Gestational Diabetes Snacks to Fuel your Pregnancy

Before we talk about gestational diabetes snacks, let’s first talk about pregnancy. Pregnancy alone is a rollercoaster of emotions. Never before do you have to second guess everything you put in your mouth because now you’re growing a human and how could this affect them? Can I have x food or y ingredient? Every ache, pain, symptom has you second guessing. I tend to overthink everything, so pregnancy was a wonderful, yet slightly anxiety provoking time in my life.

Add a failed glucose tolerance test to the mix and now you may be stressed out and wondering, well what can I eat? You are not alone. For those with gestational diabetes, snacks can be helpful to keep your blood sugars more stable. The contents of that snack are important though. We want a snack that is satisfying, enjoyable, energizing, and good for your blood sugar.

How do we build gestational diabetes snacks?



What kind of snack is energizing and enjoyable? Carbohydrates are the body’s preferred source of energy. Carbohydrates are also delicious. Yes, we have to be cautious with the portion of carbohydrate for the snack, but that doesn’t mean you have to avoid it completely. Typically, I’m aiming for 15-20 grams of carbohydrate for the snack. The type of carb can help too. The more fiber the carb has, the slower it is digested and it will reduce how quickly your blood sugar rises after eating. Look for carbs that have at least 3 grams of fiber. The more sugar content of a carbohydrate food, the more quickly it can raise your blood sugar. I try to aim for less than 10 grams of sugar in most foods.


What kind of snack is filling and satiating? That’s where protein (and/or fat) comes in to play. In general, I’m aiming for 6-10 grams of protein in a snack. Why does a gestational diabetes snack need protein? It helps slow down digestion which in turn slows the rise of blood sugar. It also helps you feel fuller, longer so that you don’t become ravenous before your next meal.

low fodmap cheese
hummus snacks
renal diet snacks

16 Gestational Diabetes Snack Combinations

  • 6 Triscuit crackers + 1 oz sharp cheddar + 1/4 Granny Smith apple thinly sliced
  • 3 Lundberg Thin Stackers rice cakes + 1 tbsp peanut butter + 1 tsp chia seeds + mini chocolate chips
  • 1 cup baby carrots + 2 tbsp hummus + 2 tbsp Greek yogurt dip (ranch, artichoke, etc)
  • 2 cups popcorn + 1 oz Skinny Dipped dark chocolate almonds
  • 1 oz Hippeas + 1 cheese stick
  • 1 small peach with 1/2 cup cottage cheese or Greek yogurt
  • Smoothie with 1 cup berries, 1 cup kefir, 1 scoop protein powder
  • 1 cup bell pepper slices with 2 wedges laughing cow cheese
  • 1/2 cup ricotta cheese with 1 tbsp mini chocolate chips and 1/2 cup raspberries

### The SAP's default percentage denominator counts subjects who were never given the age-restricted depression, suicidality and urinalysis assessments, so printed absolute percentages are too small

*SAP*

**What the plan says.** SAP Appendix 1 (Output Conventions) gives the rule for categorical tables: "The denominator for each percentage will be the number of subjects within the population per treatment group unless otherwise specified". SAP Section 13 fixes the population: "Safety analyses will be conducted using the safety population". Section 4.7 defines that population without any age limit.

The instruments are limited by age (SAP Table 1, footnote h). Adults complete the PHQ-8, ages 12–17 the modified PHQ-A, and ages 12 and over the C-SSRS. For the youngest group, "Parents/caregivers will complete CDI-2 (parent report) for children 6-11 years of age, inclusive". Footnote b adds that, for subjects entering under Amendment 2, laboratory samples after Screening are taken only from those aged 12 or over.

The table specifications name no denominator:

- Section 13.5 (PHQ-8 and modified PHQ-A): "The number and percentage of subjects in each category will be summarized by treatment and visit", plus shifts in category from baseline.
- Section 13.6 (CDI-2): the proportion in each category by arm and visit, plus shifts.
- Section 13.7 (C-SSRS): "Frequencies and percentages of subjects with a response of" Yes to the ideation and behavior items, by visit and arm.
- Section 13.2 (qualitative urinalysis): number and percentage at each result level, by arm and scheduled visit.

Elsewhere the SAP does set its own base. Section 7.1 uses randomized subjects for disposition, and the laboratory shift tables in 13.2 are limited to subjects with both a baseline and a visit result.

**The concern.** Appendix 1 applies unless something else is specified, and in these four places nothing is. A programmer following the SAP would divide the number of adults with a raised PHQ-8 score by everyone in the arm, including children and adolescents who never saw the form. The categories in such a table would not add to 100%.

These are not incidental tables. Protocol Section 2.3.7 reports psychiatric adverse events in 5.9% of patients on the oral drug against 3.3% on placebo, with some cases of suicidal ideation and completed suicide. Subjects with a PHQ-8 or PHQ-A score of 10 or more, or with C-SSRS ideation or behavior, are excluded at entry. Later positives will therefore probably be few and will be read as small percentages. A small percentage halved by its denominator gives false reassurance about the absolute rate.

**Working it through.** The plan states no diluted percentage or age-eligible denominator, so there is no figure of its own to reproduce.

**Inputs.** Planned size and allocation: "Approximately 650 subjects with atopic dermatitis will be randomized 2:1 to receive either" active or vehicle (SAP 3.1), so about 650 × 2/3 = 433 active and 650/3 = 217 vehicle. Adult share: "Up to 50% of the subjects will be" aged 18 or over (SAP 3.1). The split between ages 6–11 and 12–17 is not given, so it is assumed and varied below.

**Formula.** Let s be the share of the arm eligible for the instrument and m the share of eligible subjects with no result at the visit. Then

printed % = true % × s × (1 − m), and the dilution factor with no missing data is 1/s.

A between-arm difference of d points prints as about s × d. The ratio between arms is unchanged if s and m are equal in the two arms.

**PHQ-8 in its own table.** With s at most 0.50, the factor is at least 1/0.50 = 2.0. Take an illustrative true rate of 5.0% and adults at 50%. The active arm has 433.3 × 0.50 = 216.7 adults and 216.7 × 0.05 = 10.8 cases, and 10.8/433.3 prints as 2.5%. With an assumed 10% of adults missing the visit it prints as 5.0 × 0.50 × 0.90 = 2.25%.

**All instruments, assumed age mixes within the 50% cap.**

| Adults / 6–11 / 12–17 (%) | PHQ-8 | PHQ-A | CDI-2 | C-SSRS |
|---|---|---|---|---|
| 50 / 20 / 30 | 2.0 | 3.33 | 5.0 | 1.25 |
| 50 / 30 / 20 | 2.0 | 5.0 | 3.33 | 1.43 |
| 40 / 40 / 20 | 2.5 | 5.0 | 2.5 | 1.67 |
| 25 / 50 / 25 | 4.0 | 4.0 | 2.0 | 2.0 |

• 1 thin slice Dave’s Killer Bread with 1/2 cup chicken salad
  • 1 serving black bean tortilla chips with 3 tbsp guacamole
  • 1/2 cup low sugar Greek yogurt with 1/4 cup protein granola
  • 2 Belvita biscuits (1/2 packet) with 2 tbsp almond butter
  • 1/2 cup cherry tomatoes, 1 oz mozzarella, chopped basil, 1 tsp balsamic glaze
  • 1 small tortilla, 1 oz chicken, 2 tbsp shredded cheese
  • 1 Kodiak frozen waffle + 1 tbsp peanut butter


9 Packaged Snacks for Convenience and On-The-Go

  • Sargento Balanced Breaks
  • Nature Valley Protein Chewy Bars
  • RXBAR Mini Protein Bars
  • Orgain Shakes
  • Chobani Complete Yogurt Shake
  • Protein Power Balls
  • Biena or Bada Bean roasted bean snacks
  • Trail Mix
  • Harvest Snaps

If you’ve been diagnosed with gestational diabetes, you were probably given a glucometer and are now asked to test your blood sugar constantly. It can feel overwhelming at first. It is important to keep blood sugars under pretty tight control while pregnant, so your care team needs to know what your blood sugar numbers are. But how does eating affect them? Do you have to avoid carbs to keep them in the goal range?

Pregnancy can feel very overwhelming and like everything rests on you. Working closely with a treatment team, including a dietitian, can help take off some of that mental load. We can help you plan your meals and snacks, adjust depending on your blood sugar readings, and help make the process of figuring out what to eat just a little bit easier.

eating out with diabetes

Looking for fast food ideas that won’t spike your blood sugar? Check out our fast food for diabetes blog series!

Eating Out with Diabetes: A Dietitian’s Guide to Fast Food

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An award winning recipe developer, Dietitian Kaitlin’s mission is to empower others to reach their health goals by encouraging them to get back into the kitchen. Co-author of Nourished: 10 Ingredients to Happy, Healthy Eating and Cooking with Diabetes.